Shakespeare’s Italy obsession

Abdur Rahman

12th January, 2019 10:04:46 printer

Shakespeare’s Italy obsession

Literary works, thanks to their nature of mirroring the human and the phenomena that are too much with human, delve their ground into such land, civilization, culture, religion, history that were sumptuous , alluring and fullest to its flourish, enlightenment or darkness to pique the fancy of other nations. So was Italy to Shakespeare and his fellow Elizabethan Englanders. To any budding playwright in Elizabethan England, Italy was box-office gold. Anticipation didn’t dawn at Shakespeare of his plays’ being overwhelming read, researched as textbook at schools colleges and universities globally but staged Englandwide. Even the most illiterate drunkard in the Globe Theatre knew a play set in Italy would be salacious and sexy, featuring murder and mayhem. The elements that were needed to serve the stomach of Elizabethan audience were myriad in Italy which reasoned Italy to be entrenched in Shakespeare, his plays and his fellow Elizabethan Englanders.

Shakespeare’s literary affinity with Italy goaded millions of audiences, readers, researchers, students and professors throughout the world to dig at the deepest fathom of his Italy fixation and this wave ripples not only in English coast but also in African, Latin American, Caribbean, American, Asian and Asia-pacific coasts. The caravans of Shakespeare enthusiasts across the globe are still in onrush to explore how Italian geography, literature, culture and politics dominated the plots and ambience of many of Shakespeare’s plays. Italy frequents so ceaseless in Shakespeare’s plays that it is not spared to suggest that he travelled to Italy sometime between the mid- 1580 and the early1590- the so called ‘lost years’ when we have no reliable information about his whereabouts. Though the evidence is not strong enough to hold water to support this claim, the row over Shakespeare’s belongingness is not such short to end there rather it goes to the extent to raise question like was Shakespeare an Italian?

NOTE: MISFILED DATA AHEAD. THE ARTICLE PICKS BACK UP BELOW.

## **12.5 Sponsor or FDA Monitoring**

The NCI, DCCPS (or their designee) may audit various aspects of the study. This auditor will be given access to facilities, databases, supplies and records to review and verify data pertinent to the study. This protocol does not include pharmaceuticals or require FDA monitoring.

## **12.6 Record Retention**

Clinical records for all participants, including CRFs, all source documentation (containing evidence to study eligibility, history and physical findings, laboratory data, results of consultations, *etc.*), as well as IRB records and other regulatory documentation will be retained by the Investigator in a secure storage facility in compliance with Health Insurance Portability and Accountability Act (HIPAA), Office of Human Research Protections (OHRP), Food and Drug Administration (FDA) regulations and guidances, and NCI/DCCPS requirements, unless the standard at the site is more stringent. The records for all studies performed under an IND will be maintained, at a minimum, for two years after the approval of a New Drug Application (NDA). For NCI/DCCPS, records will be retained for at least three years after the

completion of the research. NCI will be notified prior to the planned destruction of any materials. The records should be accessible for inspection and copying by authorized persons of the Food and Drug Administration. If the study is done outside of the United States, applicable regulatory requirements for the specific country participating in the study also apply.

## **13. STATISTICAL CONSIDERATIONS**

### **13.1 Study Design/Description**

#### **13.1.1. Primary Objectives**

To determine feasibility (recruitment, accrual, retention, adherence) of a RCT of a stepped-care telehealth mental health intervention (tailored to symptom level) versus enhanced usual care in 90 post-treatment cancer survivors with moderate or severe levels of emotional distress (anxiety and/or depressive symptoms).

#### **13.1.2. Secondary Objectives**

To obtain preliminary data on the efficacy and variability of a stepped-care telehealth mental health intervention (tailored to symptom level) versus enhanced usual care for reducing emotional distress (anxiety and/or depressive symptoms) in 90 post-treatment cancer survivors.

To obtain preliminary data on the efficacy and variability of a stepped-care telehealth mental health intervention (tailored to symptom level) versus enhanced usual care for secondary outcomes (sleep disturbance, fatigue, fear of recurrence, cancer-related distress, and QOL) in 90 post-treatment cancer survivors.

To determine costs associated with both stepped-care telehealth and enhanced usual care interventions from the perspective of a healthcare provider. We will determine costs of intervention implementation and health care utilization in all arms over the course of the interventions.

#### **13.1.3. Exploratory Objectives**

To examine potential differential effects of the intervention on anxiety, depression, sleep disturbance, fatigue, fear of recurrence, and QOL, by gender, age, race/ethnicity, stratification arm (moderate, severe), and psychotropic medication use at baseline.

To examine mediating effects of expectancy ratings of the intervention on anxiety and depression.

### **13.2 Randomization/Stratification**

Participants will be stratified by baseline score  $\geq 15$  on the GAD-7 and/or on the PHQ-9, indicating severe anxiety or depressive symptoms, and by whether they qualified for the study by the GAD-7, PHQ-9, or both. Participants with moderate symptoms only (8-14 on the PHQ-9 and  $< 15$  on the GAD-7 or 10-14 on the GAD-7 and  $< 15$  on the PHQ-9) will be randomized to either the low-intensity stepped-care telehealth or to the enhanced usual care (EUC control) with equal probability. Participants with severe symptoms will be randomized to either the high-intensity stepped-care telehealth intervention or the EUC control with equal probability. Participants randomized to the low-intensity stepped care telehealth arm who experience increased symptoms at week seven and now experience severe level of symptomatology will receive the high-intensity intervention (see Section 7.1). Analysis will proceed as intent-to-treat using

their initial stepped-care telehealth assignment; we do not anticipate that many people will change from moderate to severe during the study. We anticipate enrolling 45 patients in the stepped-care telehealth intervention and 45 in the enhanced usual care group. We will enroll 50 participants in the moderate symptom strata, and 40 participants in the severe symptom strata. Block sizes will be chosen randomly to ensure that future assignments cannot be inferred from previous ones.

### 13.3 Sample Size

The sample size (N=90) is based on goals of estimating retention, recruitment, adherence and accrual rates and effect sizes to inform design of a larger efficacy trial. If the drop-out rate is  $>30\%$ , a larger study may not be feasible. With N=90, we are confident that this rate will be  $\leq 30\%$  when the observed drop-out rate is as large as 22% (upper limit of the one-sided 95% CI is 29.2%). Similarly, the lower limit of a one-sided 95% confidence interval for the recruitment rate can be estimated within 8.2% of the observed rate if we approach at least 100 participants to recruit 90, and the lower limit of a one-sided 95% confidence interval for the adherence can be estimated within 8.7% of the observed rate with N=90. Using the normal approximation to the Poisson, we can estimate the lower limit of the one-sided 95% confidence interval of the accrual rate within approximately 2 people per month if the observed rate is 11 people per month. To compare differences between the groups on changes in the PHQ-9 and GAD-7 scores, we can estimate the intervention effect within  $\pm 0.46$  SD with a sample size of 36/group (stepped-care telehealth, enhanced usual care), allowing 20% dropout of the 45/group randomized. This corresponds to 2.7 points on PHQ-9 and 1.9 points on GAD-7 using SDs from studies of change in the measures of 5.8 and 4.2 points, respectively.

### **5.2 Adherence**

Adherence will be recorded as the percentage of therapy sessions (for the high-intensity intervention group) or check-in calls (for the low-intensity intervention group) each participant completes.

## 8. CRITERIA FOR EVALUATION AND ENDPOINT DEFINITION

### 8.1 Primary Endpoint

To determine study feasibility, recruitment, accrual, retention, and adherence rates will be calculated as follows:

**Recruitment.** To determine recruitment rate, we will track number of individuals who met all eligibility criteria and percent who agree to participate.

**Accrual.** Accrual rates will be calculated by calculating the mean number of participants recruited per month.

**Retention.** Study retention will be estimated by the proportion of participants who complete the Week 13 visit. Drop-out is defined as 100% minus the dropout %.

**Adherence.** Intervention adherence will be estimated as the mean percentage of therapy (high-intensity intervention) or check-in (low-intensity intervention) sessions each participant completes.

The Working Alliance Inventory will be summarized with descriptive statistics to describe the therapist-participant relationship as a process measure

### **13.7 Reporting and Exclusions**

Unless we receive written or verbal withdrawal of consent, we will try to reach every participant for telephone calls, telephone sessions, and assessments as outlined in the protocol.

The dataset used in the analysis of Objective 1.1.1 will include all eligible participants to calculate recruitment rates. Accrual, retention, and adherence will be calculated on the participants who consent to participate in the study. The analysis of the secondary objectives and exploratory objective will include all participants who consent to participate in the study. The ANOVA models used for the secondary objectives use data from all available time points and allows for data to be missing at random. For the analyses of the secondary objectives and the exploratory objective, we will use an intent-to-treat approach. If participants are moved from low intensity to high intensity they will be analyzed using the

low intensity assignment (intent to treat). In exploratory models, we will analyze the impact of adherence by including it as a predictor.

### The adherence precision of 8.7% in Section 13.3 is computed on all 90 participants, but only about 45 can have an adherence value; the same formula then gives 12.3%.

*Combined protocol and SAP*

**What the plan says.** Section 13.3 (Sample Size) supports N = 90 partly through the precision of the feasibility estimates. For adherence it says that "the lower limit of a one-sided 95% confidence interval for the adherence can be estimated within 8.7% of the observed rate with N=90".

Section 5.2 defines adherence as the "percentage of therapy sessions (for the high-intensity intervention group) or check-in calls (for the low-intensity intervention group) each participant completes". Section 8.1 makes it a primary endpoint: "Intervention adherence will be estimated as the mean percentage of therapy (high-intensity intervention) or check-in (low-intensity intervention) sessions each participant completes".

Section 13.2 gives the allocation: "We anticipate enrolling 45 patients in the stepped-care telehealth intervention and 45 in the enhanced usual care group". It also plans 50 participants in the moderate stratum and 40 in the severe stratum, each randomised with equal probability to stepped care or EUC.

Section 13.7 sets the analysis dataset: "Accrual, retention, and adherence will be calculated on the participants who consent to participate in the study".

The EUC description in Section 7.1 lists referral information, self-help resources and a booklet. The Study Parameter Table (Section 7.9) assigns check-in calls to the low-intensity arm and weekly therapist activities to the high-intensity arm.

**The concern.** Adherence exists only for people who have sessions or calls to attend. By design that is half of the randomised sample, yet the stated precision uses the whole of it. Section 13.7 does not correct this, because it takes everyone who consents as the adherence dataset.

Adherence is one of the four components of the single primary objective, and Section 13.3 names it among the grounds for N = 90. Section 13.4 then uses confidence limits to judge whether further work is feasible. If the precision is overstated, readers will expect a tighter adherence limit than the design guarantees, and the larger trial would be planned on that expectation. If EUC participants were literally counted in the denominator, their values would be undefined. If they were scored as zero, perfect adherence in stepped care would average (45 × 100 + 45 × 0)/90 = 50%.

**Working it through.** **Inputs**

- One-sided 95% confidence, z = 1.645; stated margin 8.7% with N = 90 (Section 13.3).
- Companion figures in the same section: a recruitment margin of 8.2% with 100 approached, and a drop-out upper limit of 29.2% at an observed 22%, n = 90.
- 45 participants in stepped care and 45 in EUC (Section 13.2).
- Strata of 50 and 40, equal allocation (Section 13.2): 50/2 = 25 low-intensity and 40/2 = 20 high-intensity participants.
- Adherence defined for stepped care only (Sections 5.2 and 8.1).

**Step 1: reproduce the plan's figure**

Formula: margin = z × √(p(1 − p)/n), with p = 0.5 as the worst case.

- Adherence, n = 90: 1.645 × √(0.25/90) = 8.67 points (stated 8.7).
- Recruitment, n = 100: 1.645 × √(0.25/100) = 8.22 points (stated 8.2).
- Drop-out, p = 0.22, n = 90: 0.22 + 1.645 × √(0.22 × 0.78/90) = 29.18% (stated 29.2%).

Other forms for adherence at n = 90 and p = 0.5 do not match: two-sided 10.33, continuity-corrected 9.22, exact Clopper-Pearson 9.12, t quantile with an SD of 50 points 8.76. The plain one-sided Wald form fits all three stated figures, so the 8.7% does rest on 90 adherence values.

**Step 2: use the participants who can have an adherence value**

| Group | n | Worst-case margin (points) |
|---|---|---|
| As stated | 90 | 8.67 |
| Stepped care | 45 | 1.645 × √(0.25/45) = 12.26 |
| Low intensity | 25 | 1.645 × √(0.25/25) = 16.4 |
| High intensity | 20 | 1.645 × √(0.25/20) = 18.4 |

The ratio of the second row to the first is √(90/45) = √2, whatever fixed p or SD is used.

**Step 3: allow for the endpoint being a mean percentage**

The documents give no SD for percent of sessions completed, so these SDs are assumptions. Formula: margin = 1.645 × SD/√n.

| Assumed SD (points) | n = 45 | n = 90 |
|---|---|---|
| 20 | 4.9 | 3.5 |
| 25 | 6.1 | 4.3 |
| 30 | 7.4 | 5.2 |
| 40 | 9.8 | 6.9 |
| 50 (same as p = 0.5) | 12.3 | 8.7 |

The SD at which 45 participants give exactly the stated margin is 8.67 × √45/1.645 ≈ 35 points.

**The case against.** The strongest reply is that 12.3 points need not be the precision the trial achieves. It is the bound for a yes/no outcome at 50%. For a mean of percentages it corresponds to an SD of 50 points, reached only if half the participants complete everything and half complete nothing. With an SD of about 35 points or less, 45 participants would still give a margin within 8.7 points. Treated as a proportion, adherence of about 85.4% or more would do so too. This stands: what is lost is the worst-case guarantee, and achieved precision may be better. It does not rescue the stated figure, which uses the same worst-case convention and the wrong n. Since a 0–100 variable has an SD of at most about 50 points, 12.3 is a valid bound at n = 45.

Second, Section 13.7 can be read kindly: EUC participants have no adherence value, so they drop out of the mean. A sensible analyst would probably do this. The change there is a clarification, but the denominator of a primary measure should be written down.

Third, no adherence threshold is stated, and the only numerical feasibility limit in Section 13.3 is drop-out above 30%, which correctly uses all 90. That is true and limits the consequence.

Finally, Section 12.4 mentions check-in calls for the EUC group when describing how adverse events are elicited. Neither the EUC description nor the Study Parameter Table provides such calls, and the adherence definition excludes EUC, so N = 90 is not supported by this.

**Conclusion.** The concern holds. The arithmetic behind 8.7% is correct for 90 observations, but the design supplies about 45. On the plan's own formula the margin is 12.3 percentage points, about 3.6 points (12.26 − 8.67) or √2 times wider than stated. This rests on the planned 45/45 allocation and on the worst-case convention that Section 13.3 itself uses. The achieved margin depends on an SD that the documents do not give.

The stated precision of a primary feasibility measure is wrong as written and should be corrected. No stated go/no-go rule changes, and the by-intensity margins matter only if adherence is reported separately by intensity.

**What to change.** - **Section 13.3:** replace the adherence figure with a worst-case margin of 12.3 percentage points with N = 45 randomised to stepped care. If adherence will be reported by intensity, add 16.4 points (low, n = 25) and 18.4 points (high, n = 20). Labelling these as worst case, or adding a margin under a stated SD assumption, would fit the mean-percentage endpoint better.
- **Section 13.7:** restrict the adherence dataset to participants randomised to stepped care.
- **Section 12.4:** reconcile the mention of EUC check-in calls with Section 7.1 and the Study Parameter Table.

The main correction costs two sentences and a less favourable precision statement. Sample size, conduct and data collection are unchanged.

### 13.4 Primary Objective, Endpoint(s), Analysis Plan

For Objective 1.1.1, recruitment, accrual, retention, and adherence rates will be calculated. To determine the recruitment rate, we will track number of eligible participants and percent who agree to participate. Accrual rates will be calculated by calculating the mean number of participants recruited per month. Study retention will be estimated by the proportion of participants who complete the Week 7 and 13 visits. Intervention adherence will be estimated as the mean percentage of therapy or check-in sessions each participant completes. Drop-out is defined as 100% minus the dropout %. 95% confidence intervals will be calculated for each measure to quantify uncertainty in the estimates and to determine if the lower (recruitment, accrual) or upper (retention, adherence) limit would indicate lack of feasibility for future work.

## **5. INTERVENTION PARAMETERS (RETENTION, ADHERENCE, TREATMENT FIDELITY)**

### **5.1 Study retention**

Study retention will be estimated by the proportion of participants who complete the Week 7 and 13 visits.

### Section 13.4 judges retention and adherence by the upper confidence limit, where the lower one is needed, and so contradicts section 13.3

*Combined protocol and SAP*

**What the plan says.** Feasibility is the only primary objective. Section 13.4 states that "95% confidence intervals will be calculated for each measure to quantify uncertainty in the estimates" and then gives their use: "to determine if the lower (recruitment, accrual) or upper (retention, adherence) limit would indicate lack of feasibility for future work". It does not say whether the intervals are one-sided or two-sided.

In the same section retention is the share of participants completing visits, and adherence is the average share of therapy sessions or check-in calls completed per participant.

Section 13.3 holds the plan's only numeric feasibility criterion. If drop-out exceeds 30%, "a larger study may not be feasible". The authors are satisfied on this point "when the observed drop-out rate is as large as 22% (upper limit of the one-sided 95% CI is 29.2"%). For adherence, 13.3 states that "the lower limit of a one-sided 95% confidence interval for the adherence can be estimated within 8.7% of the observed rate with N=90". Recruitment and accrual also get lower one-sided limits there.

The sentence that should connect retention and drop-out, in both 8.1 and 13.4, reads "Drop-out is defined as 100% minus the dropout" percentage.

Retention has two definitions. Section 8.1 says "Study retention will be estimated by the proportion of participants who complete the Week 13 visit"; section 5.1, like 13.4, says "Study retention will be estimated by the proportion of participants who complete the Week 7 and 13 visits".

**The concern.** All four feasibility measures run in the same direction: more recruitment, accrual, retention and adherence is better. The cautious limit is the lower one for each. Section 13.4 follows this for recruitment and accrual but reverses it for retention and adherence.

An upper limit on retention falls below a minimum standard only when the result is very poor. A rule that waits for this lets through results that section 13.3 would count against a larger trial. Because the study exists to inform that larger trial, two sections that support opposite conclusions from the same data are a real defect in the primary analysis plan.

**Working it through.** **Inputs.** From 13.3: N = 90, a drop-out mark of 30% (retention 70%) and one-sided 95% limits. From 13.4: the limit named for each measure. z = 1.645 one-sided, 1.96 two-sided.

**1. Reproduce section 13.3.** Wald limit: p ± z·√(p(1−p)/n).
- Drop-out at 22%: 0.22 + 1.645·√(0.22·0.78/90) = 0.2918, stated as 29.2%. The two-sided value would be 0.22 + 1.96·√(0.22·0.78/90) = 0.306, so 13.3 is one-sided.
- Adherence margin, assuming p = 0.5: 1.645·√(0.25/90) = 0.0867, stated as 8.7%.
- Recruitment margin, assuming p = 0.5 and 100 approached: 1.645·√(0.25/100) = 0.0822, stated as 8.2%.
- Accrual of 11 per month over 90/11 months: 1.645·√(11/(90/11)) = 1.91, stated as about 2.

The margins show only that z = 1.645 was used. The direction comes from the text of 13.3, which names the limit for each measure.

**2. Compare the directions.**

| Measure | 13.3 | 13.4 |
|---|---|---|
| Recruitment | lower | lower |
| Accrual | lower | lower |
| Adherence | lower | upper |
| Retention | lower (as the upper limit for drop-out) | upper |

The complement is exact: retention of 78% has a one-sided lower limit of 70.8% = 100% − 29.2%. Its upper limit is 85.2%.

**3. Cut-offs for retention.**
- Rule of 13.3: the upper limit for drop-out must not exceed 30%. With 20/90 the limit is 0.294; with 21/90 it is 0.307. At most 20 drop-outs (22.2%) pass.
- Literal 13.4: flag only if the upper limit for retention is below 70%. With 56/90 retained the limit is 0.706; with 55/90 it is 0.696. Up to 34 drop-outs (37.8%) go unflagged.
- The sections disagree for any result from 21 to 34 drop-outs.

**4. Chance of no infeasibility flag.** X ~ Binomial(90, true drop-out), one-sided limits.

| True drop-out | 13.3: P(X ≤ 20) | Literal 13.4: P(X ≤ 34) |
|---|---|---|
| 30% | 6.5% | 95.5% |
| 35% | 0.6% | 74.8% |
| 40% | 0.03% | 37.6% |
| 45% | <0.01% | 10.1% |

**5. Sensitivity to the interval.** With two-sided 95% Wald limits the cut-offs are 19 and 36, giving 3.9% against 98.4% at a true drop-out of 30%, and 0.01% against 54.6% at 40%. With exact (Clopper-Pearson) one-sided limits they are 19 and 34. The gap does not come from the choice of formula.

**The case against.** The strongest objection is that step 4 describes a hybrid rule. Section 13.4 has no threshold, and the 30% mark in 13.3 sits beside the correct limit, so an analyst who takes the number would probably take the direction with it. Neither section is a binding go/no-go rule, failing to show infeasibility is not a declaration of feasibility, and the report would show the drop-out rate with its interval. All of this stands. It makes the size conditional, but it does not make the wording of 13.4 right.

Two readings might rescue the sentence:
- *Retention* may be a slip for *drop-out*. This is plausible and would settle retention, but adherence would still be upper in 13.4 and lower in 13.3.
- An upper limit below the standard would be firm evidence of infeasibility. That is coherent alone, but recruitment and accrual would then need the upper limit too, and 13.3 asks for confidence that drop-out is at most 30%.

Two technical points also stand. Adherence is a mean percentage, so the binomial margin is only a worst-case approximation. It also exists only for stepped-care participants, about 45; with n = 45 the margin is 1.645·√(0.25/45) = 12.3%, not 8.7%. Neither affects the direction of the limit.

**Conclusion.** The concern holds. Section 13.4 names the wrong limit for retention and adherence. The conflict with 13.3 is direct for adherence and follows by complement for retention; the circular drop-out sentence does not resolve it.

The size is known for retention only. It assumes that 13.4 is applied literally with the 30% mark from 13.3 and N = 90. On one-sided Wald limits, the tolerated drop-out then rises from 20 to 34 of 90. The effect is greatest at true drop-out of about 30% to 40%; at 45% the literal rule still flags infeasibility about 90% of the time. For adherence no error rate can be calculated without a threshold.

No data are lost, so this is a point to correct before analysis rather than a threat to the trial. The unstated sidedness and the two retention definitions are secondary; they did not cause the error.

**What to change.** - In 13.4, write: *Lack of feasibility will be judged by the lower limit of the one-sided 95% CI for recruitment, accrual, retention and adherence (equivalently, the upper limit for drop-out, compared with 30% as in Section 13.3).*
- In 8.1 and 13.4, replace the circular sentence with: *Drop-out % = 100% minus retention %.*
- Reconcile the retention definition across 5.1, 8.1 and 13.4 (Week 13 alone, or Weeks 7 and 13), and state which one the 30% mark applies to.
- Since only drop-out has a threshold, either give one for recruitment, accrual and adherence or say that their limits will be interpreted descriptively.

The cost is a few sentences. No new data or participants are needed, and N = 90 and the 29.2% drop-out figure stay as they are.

In his book Shakespeare era Italiano (2002), Martino Iuvara, a Sicilian professor claims that Shakespeare, in fact was not English at all, but an Italian. Two Palermo University professors from 1925 to 1950 conducted a research that drew Iuvara’s conclusion. Iuvara postulates that Shakespeare was born not in Stratford in April 1564, as is commonly posited, but actually was born in Messina as Michelangelo Florio Crollalanza. His parents were not John Shakespeare and Mary Arden, but were Giovanni Florio, a doctor, and Guglielma Crollalanza, a Sicilian noblewoman. The family supposedly fled Italy during the Holy Inquisition and moved to London. It was in London that Michelangelo Florio Crollalanza decided to change his name to its English equivalent. Crollalanza apparently translates literally as ‘Shakespeare.’